Neon lights engulf the streets, junkies look for their smacks, bounties run loose in the wasted areas. The Ascent, for a lack of a better term, is gorgeous. As I said, the neon lights are a j0y to glance at, but there is so much detail that it’s hard to stay and smell the roses. Every corner is filled with a scene, whether it be a crowd, some shops, traffic, junkies, gangs, you name it. The top-down view allows the player to see whatever they want in their vicinity. And with the retro blacked-out sections, there’s a significant focus on the highlighted areas to be walked on. It’s all honestly really cool to look at, making this game a decent treat for backseat gamers.
A great aspect of the graphics is the crumbling effects on objects and enemies. Most of the time during combat, you can shoot a foe into smithereens, with blood and chunks of bodies being laid in the street. The destroyed property will remain destroyed – unless you return to that area you previously fought at. I also noticed the loot chests remaining opened if you’ve already checked on it. This allows you to keep trucking along in your journey with all the pretty lights aglow overhead.
The Music of The Ascent by Pawel Blaszczak
With incredible music by Pawel Blaszczak (Dying Light, The Witcher, Call of Juarez), it’s easy to get lost in the world of The Ascent. He does this infusion of modern outrun music with some classic John Carpenter vibes to really sell the cyberpunk world. It almost feels more adjacent to Blade Runner as opposed to the Cyberpunk 2077 title we all know and accept. Even the opening title music gives the player a tease of what’s to come.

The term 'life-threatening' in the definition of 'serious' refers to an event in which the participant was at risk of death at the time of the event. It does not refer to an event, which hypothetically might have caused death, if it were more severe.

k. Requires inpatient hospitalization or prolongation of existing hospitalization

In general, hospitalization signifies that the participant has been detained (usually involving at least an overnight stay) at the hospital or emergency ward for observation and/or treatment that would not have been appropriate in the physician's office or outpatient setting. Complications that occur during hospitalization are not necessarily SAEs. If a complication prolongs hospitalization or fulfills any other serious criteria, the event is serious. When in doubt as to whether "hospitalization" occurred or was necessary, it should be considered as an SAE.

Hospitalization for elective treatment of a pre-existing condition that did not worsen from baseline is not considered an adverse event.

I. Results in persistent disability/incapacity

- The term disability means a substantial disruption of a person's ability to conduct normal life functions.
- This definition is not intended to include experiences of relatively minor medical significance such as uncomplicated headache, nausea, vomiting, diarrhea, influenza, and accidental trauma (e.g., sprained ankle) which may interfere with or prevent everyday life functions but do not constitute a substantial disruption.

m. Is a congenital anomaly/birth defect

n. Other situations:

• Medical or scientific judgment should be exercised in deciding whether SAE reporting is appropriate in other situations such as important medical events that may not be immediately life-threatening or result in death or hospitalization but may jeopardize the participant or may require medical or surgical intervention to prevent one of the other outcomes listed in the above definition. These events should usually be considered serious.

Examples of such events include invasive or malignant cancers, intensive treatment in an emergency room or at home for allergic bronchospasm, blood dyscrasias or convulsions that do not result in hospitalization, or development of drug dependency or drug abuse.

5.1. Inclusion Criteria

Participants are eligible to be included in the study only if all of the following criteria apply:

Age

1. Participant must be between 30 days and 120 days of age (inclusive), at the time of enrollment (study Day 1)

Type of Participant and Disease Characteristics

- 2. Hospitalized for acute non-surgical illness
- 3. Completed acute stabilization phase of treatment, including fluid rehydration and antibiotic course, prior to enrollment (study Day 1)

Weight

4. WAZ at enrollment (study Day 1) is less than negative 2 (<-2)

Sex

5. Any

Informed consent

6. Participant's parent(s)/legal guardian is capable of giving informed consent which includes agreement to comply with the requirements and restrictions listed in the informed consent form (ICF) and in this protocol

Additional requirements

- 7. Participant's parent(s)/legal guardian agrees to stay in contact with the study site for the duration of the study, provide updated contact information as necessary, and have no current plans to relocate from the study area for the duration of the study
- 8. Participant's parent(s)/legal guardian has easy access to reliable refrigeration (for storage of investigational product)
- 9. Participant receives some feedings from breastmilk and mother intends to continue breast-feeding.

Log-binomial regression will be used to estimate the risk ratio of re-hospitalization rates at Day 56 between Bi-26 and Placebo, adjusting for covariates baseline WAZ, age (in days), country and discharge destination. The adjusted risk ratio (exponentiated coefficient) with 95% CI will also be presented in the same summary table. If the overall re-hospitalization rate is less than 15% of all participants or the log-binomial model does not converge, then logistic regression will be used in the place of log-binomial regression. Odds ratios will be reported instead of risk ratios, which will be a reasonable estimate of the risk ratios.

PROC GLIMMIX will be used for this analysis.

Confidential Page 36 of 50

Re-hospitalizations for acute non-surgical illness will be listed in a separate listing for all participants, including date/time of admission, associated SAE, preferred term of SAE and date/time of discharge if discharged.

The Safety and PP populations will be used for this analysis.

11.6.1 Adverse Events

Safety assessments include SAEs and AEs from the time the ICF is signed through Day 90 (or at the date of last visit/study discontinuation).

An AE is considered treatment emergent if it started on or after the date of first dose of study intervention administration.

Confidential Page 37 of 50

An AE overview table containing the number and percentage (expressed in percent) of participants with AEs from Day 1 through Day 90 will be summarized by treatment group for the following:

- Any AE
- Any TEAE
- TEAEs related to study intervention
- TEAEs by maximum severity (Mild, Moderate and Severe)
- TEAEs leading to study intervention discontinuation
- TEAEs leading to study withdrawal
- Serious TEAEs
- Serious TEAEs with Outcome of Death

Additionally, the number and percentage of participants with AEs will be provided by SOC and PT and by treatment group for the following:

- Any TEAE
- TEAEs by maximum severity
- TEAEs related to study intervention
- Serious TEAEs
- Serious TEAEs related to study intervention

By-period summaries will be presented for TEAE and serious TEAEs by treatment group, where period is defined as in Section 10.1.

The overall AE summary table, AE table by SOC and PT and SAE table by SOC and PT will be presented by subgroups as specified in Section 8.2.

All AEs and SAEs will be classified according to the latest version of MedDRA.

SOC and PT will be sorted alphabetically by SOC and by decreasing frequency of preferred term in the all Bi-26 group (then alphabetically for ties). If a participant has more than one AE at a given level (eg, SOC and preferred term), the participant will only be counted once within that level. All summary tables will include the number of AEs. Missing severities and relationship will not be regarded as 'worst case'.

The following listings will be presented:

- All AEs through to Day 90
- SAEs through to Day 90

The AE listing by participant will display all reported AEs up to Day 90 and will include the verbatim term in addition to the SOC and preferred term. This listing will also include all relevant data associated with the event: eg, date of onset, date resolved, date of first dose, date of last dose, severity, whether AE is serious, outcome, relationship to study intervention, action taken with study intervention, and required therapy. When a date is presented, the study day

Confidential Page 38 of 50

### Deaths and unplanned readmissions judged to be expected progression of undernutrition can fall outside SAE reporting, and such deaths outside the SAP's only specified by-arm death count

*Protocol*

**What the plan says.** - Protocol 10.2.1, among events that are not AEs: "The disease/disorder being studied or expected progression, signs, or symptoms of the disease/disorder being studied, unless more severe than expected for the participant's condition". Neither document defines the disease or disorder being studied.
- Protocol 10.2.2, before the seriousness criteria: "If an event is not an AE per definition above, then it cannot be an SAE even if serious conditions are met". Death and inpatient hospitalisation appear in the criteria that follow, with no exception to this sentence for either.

The music is nearly omnipresent, and it never gets dull. It never goes crazy too, as if there’s a gentle sense behind the tunes. It’s not loud, it’s not too quiet – it’s down the middle, and it’s perfect for the game’s pacing. The music by Pawel Blaszczak is absolutely another big highlight for this game, but that’s where the praising ceases.
Issues to Keep in Mind
While The Ascent is an amazing work of reflective lighting, engaging combat, and addictive music, there are some issues with the game. When I first started playing the game, there were a number of irritating bugs that would disrupt gameplay and sound. For example, some objects take time to render since The Ascent works on a seamless system for Veles with almost no loading screens. Especially during the elevator and train scenes – NPCs and small objects pop in and out.
Another example is the stuttering in the sound. I haven’t always experienced it in the game, but there were noticeable moments in breakage that ceases immersion. I know some issues have been resolved since the game’s release, but there are still some that need a good polish.
The Ascent brings together friends and twin-stick shooting for a good time on Veles. The action, the sounds, and the atmosphere are all glorious to take in. But with the uninspired narrative, technical issues, and futile backtracking, some of the moments go down to a level where the replay value is relatively within the middle ground, but more closely to the lower spectrum of it. There is some fun to be had here since Veles brings an opportunity to the player with exploration and action. But unless some worthy updates improve the game, The Ascent feels like an average bite-sized title with some highlighting elements that’ll keep it in the spotlight for now.
- Combat gets addicting once you experiment
- The graphics are a marvel to look upon
- Pawel Blaszczak's music is a win
- Technical issues break immersion
- The story quickly gets boring
- Characters are far from memorable